In 1926, African American scholar Carter G. Woodson launched his first celebration of Negro History Week, which would eventually become Black History Month. The purpose was not to spotlight Black achievements for a number of days or weeks, but to expand the study of African American history and culture across the country and to promote it year round.
As the first historian and African American to serve as executive director of the US President’s Committee on the Arts and the Humanities (PCAH), I am especially proud of the ways that the PCAH aligns with Woodson’s mission. Bolstered by a new Executive Order that is unprecedented in its understanding of the reach and significance of the arts and humanities, its focus on equity and its inclusion of historically underserved communities, the PCAH recognises that a robust and accurate telling of marginalised histories is essential to the vitality of our nation. As part of its mandate, the PCAH will work to make histories that have been excluded more central and accessible to the nation.
Social change and cohesion
Along with other educators, Woodson created lectures, performances, curricula for schoolchildren, Black history clubs for adults and publications that operated far beyond Negro History Week. For him, recognising African Americans’ central role in US history was a cause as urgent as the anti-lynching movement. This is because he believed that a telling of history that includes the stories and contributions of marginalised people can provoke social change and foster cohesion.
The urgency that Woodson felt nearly a century ago still resonates today. As controversies over the inclusion of Black history continue to rage—whether through backlash against large-scale Black public history initiatives or Florida’s recent ban on an elective advanced placement course in African American Studies—our nation’s museums, libraries, theatres and community-based cultural spaces have a special charge. Through their collections, exhibitions, programmes and events, these institutions play a critical role in educating broad publics on Black history and normalising its full inclusion in American society. While chronically underfunded, African American museums, libraries and archives have been at the forefront of this work, creatively making Black history central to our understanding of American life every day of the year.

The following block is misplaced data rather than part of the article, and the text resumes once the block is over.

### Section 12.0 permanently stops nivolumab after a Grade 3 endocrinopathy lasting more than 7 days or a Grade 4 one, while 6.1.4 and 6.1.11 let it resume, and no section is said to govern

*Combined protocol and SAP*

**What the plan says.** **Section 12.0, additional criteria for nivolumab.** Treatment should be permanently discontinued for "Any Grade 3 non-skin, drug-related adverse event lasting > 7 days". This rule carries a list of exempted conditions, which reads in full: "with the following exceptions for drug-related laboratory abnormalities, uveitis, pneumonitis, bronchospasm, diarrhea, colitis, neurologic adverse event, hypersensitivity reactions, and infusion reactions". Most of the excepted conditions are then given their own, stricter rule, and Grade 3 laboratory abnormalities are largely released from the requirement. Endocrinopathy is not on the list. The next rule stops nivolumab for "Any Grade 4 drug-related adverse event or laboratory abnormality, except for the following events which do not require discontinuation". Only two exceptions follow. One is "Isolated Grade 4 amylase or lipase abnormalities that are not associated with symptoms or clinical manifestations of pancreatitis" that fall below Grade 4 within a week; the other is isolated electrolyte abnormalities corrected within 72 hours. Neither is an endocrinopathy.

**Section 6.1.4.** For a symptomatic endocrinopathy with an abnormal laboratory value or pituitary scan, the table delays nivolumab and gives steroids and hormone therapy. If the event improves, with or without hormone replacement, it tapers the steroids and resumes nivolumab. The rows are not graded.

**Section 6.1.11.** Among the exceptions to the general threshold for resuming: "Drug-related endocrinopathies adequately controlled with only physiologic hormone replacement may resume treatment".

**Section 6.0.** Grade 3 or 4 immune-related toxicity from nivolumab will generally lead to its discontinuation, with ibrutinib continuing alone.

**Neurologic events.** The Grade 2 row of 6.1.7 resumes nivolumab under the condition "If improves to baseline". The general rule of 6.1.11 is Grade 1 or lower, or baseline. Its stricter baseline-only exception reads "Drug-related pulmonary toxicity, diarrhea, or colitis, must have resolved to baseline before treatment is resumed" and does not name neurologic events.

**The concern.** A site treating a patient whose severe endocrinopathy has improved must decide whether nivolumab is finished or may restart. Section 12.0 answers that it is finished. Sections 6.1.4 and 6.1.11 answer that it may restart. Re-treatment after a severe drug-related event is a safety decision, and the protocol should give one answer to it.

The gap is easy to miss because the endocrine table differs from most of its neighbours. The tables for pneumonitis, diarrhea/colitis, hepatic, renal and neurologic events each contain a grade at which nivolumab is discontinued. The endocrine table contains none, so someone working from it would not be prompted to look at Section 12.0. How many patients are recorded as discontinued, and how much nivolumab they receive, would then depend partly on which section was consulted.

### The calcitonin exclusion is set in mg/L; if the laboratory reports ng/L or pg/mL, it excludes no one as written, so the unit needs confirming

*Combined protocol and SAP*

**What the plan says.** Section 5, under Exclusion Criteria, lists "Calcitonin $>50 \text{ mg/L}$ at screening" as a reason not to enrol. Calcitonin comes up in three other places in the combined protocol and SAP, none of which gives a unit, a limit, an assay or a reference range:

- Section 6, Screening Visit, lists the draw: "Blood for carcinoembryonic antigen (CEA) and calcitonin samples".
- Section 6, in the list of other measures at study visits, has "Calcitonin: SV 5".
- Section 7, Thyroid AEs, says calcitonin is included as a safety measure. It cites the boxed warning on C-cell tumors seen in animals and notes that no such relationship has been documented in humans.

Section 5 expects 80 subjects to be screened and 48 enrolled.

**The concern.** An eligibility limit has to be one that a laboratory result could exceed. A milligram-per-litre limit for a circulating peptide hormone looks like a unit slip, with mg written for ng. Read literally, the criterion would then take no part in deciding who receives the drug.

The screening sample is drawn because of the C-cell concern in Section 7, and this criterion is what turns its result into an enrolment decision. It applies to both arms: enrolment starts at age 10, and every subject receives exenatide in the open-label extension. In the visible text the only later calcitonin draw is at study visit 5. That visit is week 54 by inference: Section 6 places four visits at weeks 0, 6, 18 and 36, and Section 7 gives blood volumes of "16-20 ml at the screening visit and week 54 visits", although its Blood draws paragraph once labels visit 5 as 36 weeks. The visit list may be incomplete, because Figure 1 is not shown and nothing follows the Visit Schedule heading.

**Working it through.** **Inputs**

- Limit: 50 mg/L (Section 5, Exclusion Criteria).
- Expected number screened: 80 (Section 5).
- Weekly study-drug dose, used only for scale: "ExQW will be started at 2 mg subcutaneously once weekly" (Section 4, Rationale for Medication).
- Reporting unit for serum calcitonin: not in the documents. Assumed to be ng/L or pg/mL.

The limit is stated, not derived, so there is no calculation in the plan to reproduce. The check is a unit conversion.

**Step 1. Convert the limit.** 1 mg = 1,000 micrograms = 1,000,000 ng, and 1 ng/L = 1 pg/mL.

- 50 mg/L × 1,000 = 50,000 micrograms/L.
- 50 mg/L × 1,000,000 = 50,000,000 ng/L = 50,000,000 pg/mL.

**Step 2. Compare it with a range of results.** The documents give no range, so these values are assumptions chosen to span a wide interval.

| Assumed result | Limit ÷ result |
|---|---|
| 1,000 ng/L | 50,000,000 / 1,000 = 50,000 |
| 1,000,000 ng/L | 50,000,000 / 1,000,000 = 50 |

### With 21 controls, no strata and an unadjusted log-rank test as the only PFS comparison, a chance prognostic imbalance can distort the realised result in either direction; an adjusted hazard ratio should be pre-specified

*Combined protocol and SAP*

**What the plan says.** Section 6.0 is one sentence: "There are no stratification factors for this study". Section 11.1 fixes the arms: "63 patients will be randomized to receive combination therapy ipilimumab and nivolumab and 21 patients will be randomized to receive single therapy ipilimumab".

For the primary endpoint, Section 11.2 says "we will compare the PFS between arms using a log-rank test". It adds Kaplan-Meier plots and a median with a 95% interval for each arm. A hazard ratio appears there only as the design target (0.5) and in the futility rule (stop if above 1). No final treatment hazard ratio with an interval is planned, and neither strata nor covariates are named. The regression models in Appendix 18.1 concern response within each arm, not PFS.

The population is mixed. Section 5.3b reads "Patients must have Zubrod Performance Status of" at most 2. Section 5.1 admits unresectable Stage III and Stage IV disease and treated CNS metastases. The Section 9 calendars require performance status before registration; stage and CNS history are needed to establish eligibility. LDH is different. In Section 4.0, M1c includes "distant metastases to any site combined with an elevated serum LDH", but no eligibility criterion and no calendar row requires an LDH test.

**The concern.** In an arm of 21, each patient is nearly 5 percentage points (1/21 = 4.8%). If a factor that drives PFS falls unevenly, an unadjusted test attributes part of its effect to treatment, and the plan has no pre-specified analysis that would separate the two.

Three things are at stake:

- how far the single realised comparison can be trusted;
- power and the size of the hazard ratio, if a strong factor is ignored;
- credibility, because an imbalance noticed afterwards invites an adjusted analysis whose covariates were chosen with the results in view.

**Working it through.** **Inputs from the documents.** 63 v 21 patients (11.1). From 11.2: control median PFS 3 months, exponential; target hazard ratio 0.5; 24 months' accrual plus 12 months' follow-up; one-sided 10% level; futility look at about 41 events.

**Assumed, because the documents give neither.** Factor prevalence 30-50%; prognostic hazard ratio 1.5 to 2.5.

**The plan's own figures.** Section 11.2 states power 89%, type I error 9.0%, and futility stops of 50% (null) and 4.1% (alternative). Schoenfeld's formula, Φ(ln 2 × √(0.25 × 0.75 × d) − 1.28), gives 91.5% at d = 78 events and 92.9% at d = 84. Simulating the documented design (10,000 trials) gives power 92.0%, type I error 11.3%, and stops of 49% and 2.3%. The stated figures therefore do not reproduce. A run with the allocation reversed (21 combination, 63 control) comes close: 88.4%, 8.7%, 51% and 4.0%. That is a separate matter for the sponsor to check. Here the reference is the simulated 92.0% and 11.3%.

One of Woodson’s greatest fears for Negro History Week was that its substance might be diluted with its rising popularity. Today, many institutions have become overly preoccupied with the optics of producing events for the heritage month, making the task more of a public-facing checkbox and less of a yearlong, holistic effort. While the importance of Black History Month cannot be overstated, the impulse for institutions to signal monthlong participation seems to obscure the primary function of the observance. As Woodson encouraged, Black History Month should be the annual culmination of a long-term commitment to Black history’s broader inclusion in US history. This commitment must also extend to funding Black institutions doing the work every day.
As a founding staff member of the National Museum of African American History and Culture and former director of the Center for Restorative History, my work at the Smithsonian connected me to smaller Black institutions around the country that have been doing cutting-edge work to preserve and promote Black history and democratise whose knowledge is valued. Over the years, I took away three key points for those in the early stages of embarking on this work:
1. Work in Black history requires serious preparation, resources and expertise. In that process the knowledge and perspectives of Black specialists and community-based experts should be valued.
2. Creating space for marginalised histories often means changing policies to be more inclusive. This includes re-evaluating standards for categories such as provenance or physical care that can inadvertently be exclusionary to important facets of Black history.
3. Black history is not in the past. It lives on and full engagement with its afterlives requires an exploration of its impact on the present.
Whether doing this work at a small local institution or the higher levels of government, the timing could not be more critical. In an otherwise polarising climate, this work strengthens democracy and facilitates mutual understanding. In doing so, perhaps we can honour Woodson’s legacy and move closer to realising his vision of a day when Black history becomes our shared national story.
• Tsione Wolde-Michael is an arts administrator, historian and executive director of the President’s Committee on the Arts and the Humanities. The opinions expressed in this article are those of the author and do not necessarily reflect the views of the PCAH or the US government